Jean-Paul environment and a human subjectivity” (p. 4).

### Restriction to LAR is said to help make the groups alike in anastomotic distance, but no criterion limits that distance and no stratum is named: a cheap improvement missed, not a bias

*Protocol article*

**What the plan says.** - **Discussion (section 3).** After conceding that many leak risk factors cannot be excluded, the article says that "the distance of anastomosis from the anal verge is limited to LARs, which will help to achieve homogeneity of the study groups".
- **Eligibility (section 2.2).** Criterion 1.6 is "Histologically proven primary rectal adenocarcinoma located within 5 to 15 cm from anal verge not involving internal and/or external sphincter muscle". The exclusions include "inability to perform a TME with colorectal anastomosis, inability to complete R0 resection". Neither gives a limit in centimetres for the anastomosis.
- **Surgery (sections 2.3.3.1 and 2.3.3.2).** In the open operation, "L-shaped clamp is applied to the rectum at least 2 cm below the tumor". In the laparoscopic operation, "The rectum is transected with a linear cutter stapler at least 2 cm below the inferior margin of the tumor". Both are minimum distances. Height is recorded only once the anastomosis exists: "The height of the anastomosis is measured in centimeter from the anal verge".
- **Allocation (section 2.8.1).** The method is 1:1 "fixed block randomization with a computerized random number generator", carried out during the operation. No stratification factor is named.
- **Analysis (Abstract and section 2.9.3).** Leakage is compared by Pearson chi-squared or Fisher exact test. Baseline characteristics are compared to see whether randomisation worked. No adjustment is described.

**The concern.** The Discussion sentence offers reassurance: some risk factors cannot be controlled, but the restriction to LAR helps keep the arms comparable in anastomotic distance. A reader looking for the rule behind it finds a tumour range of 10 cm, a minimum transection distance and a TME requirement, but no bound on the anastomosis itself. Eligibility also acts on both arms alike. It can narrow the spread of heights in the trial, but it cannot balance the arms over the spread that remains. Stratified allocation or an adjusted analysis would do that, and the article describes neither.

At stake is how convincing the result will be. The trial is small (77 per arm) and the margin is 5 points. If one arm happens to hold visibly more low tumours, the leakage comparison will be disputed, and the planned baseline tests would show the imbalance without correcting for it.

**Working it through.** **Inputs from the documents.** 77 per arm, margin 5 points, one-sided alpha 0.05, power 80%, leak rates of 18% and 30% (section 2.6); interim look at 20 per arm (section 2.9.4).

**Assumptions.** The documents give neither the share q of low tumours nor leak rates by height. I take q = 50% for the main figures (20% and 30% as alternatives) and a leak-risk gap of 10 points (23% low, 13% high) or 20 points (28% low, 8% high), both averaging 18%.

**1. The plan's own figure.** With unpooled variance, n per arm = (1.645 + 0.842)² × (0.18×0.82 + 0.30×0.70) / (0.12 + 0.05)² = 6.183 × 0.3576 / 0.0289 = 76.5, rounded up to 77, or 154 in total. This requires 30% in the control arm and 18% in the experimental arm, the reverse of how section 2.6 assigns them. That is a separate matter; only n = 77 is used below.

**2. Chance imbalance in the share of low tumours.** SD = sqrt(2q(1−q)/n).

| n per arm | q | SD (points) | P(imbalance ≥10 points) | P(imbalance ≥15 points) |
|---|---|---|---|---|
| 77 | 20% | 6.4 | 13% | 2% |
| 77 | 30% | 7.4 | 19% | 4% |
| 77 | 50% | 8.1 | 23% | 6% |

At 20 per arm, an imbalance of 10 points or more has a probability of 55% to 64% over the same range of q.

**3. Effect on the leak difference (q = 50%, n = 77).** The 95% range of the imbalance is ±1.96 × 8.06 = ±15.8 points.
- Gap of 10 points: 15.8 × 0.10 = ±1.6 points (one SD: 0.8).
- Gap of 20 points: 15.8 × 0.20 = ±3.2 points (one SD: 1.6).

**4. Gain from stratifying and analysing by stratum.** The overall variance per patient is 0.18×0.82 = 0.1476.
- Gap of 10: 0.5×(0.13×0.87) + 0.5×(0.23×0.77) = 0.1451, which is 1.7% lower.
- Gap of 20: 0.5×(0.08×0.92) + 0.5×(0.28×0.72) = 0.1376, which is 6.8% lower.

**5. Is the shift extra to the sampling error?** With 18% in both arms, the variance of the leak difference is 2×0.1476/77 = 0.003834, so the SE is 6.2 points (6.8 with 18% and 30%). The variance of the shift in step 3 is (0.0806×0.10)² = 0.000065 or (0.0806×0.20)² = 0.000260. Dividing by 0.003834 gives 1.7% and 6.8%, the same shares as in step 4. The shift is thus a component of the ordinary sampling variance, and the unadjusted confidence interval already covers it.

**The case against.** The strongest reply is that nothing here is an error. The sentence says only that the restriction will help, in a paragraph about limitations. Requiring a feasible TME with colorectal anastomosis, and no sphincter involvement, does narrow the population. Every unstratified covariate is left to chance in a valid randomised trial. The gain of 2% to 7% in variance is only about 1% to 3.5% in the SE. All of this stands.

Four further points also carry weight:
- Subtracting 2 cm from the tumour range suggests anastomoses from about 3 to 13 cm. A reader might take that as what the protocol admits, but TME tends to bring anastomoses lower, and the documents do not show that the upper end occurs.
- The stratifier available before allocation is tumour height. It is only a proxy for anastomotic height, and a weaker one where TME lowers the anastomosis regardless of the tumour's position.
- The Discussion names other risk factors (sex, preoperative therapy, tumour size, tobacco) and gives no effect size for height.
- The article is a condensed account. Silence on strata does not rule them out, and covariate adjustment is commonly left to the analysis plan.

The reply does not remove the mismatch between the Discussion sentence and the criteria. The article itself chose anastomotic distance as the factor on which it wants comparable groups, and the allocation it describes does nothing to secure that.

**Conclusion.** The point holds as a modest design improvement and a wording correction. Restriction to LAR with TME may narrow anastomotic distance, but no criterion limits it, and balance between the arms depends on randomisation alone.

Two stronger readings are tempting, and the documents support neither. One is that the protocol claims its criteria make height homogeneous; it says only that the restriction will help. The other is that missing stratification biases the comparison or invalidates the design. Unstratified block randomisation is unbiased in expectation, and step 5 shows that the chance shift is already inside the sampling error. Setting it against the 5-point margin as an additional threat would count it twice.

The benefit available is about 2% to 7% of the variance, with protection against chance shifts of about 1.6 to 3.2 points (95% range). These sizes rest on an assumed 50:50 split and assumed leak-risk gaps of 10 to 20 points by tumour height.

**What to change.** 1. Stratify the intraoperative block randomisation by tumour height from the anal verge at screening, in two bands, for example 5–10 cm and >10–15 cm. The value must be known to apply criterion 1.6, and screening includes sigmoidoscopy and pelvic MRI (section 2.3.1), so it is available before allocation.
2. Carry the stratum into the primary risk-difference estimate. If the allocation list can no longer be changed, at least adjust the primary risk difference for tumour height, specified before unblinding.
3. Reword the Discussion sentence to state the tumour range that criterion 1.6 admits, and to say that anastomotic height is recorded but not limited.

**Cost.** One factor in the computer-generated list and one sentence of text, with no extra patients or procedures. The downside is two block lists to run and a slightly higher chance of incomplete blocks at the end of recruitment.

Jean-Paul Sartre and Simone de Beauvoir were key figures in the philosophy of existentialism. Existentialism is defined as the philosophical theory that highlights individual existence, choice and freedom. It is the idea that human beings determine their own meaning in life, and venture to make rational decisions in spite of living in an illogical and unreasonable universe. Essentially, this principle calls into question human existence and the notion that individuals do not have a purpose in life. Like her lover Sartre, Simone de Beauvoir had a lot to say about existential conditions and the ethical dilemmas that we are faced with as we journey from life to death. Another philosopher that had a lot to say about a particular system of thought was Friedrich Nietzsche, a German philosopher. In his case, Nietzsche spoke about “natural” ethics. The Ethics of Ambiguity is the book that inaugurated Beauvoir’s philosophy on existentialism. This book is a response to the people who expressed an unfavorable opinion of this philosophical theory. In just three chapters, Beauvoir examines some fundamental existential conditions and presents an ethics which she calls “ethics of ambiguity.” Beauvoir explains how individuals have this sense of ambiguity within themselves which makes them question the meaning of their lives. Philosophers have tried to mask this ambiguous dimension of existence by trying to reduce the mind to the body, for instance (Tuncel). However, to have an ethical life, this sense of ambiguity must be accepted. Beauvoir explains this with her description of the development of man. In The Ethics of Ambiguity, there are several direct and indirect references to Sartre considering he also delivered a famous lecture titled Existentialism is a Humanism as a defense against its critics: mostly communists who thought of existentialism as a form of bourgeois ideology and Christian critics who believed this theory ignores the Commandments of God (Tuncel). From Sartre’s own words: “existentialism is a doctrine that does render human life possible; a doctrine, also, which affirms that every truth and every action imply both an environment and a human subjectivity” (p. 4). In her book, Beauvoir agrees that human nature does not exist and that individuals have a choice. In other words, we are what we do and human freedom is absolute. This means that the world is our doing and that there is no other force, supernatural or otherwise, that can claim responsibility for our actions (Tuncel). This is because existence precedes essence. Since God does not exist, there is nothing that can determine who a human being is at the outset. Thus, we determine our destiny and the responsibility for our existence is placed entirely upon our shoulders. Jean-Paul Sartre and Simone de Beauvoir agree on several fundamental existential conditions. However, Beauvoir expresses little optimism in comparison to Sartre. While Sartre believes that existentialism gives human beings a sense of hope considering they take their destinies into their own hands and choose their own freedom, Beauvoir notes that individuals live in a somewhat tragic situation because of the overwhelming resistance of the world. This summary is only a very general overview of Sartre and Beauvoir’s ethics considering both are very rich in content and one can only gain a greater insight by reading Existentialism is a Humanism and The Ethics of Ambiguity. In his work, Nietzsche spoke about what he called “natural” ethics. He embraces the human body and its functions as well as our nature and animality. He uses these natural and physical functions to explain and relate to our freedom. Nietzsche is very critical about the suppression of the human body. In general, he viewed culture as something that domesticated the body, submitting individuals to systems of social control. For Nietzsche, civilizations have the power to divert bodily drives. They can either form powerful and healthy individuals or cause them to suppress feelings of guilt which then results in moral degeneration. However, an established structure that has its rules and rituals is also one of the greatest “tools” for the making of the self (Tuncel). In Twilight of the Idols, Nietzsche says: “Freedom is the will to be responsible for ourselves. It is to preserve the distance which separates us from other men. To grow more indifferent to hardship, to severity, to privation, and even to life itself.” In part six titled The Four Great Errors, Nietzsche explains how the concept of the free will is not only connected to the old metaphysics but it is also a part of a system that wants to judge and punish (Tuncel). In order to be able to do this, it seeks to find people guilty in accordance with a norm that has already been established. In Nietzsche’s words: “the doctrine of the will has been invented essentially for the purpose of punishment, that is, because one wanted to impute guilt. The entire old psychology was conditioned by the fact that its originators wanted to create for themselves the right to punish.” This introduced the structure of power and how it plays a role in our lives. In the last section, Nietzsche proceeds to argue that there is no foundation that can judge our being. All morality has done, according to the German philosopher, is repress our instincts which is highly problematic. Part B: How would Freud OR Nietzsche OR Marx critique Utilitarianism (Mill)? In what ways would they disagree? Jeremy Bentham is recognized as the founder of the modern theory of Utilitarianism: the evaluation of actions based on their consequences. While the principle of utilitarianism properly began with Bentham, there are several key proponents who have added to this theory seeing that this philosophy has a long tradition. One is John Stuart Mill, a British philosopher. In his book, Utilitarianism, Mill defended Bentham’s ideas while revising some of his main concepts. First, Mill disregards the criticism on utilitarianism by revealing that the pleasures that are discussed go beyond physical pleasures. He also establishes the foundation of a moral system and specifically denounces Kant’s idea on duty (class notes). The reason is that Bentham and Mill evaluate the moral rightness of a decision based on its outcome while Kant’s moral philosophy analyzes the moral rightness of an action no matter the outcome. In other words, Kant believed our duty and rules should be the only two things to dictate our actions because the consequences ultimately do not matter. When analyzing the developments and varieties of utilitarianism, beyond Bentham and Mill, it is also interesting to consider how other philosophers besides Kant would criticize the modern theory of Utilitarianism, particularly Marx. Before analyzing how Marx might criticize the ethical theory of utilitarianism some elements must be made clear. In his book, Mill explains how there are both mental pleasures and bodily pleasures. Utilitarians tend to place higher value on mental pleasures which are those that appeal to the mind such as reading a book or watching a movie. According to Mill, one can also speak of pleasures in terms of quantity and quality. While Bentham emphasized the quantity of pleasure, he did not consider the quality of pleasures. Mill argues that not all pleasures, mental or physical, are worthy of pursuing (Tuncel). We must assess the moral worth and decide which kind we choose to pursue. This is determined by experience, habits of self-consciousness and self-observation. Mill also made a notable distinction between act-utilitarianism and rule-utilitarianism. In act-utilitarianism, the morally correct decision is established by assessing which of the available acts would maximize the general sum of good over bad; while in rule-utilitarianism the moral right is determined by assessing what applicable principle would maximize the sum of the general good (class notes). Another important concept is the principle of utility or the Greatest Happiness Principle which is considered the foundation of morality. If an action promotes happiness and well-being then the action is right. By happiness one should clarify that Mill refers to the intended pleasure. He believes that no act should bring about injustice to another individual in order to be considered moral. Fundamentally, Mill thought that utilitarian ideals had the ability to address human selfishness and remove all grand sources of human suffering (class notes). Now let’s consider what Marx would think of this ethical theory. As an economic, sociological and philosophical theory, Marxism has influenced multiple ideologies and it has been applied to a variety of different subjects throughout history. For Marx, capitalism is full of problems considering it is based on the exploitation of labor and it comes due to the ruling class who owns the means of production. Because the laborers and workers have no control over how much they produce, they become alienated. The ruling class–or the bourgeoisie–extract their wealth through the surplus product manufactured by the wage laborers. Due to these contradictions, class conflicts arise. Utilitarians such as Bentham and Mill did not necessarily criticize the relations of bourgeois society which Marx did. For instance, Bentham and Mill supported private property and the division of labor. Furthermore, they reasoned that several aspects of bourgeois society were considered unchangeable; hence, they were not subject to criticism. For Marx, this only revealed the conservative nature of utilitarianism considering their tendency to maintain the status quo. Marx would likely call Mill a capitalist reformer. Meanwhile, Mill believed in libertarian capitalism.Marx can be considered a realist seeing that he believes in the historic process. While he disagrees with some aspects of utilitarianism, he believes we’ll eventually overcome suffering which he considers inevitable for happiness. This notion approaches utilitarianism a bit but not fully.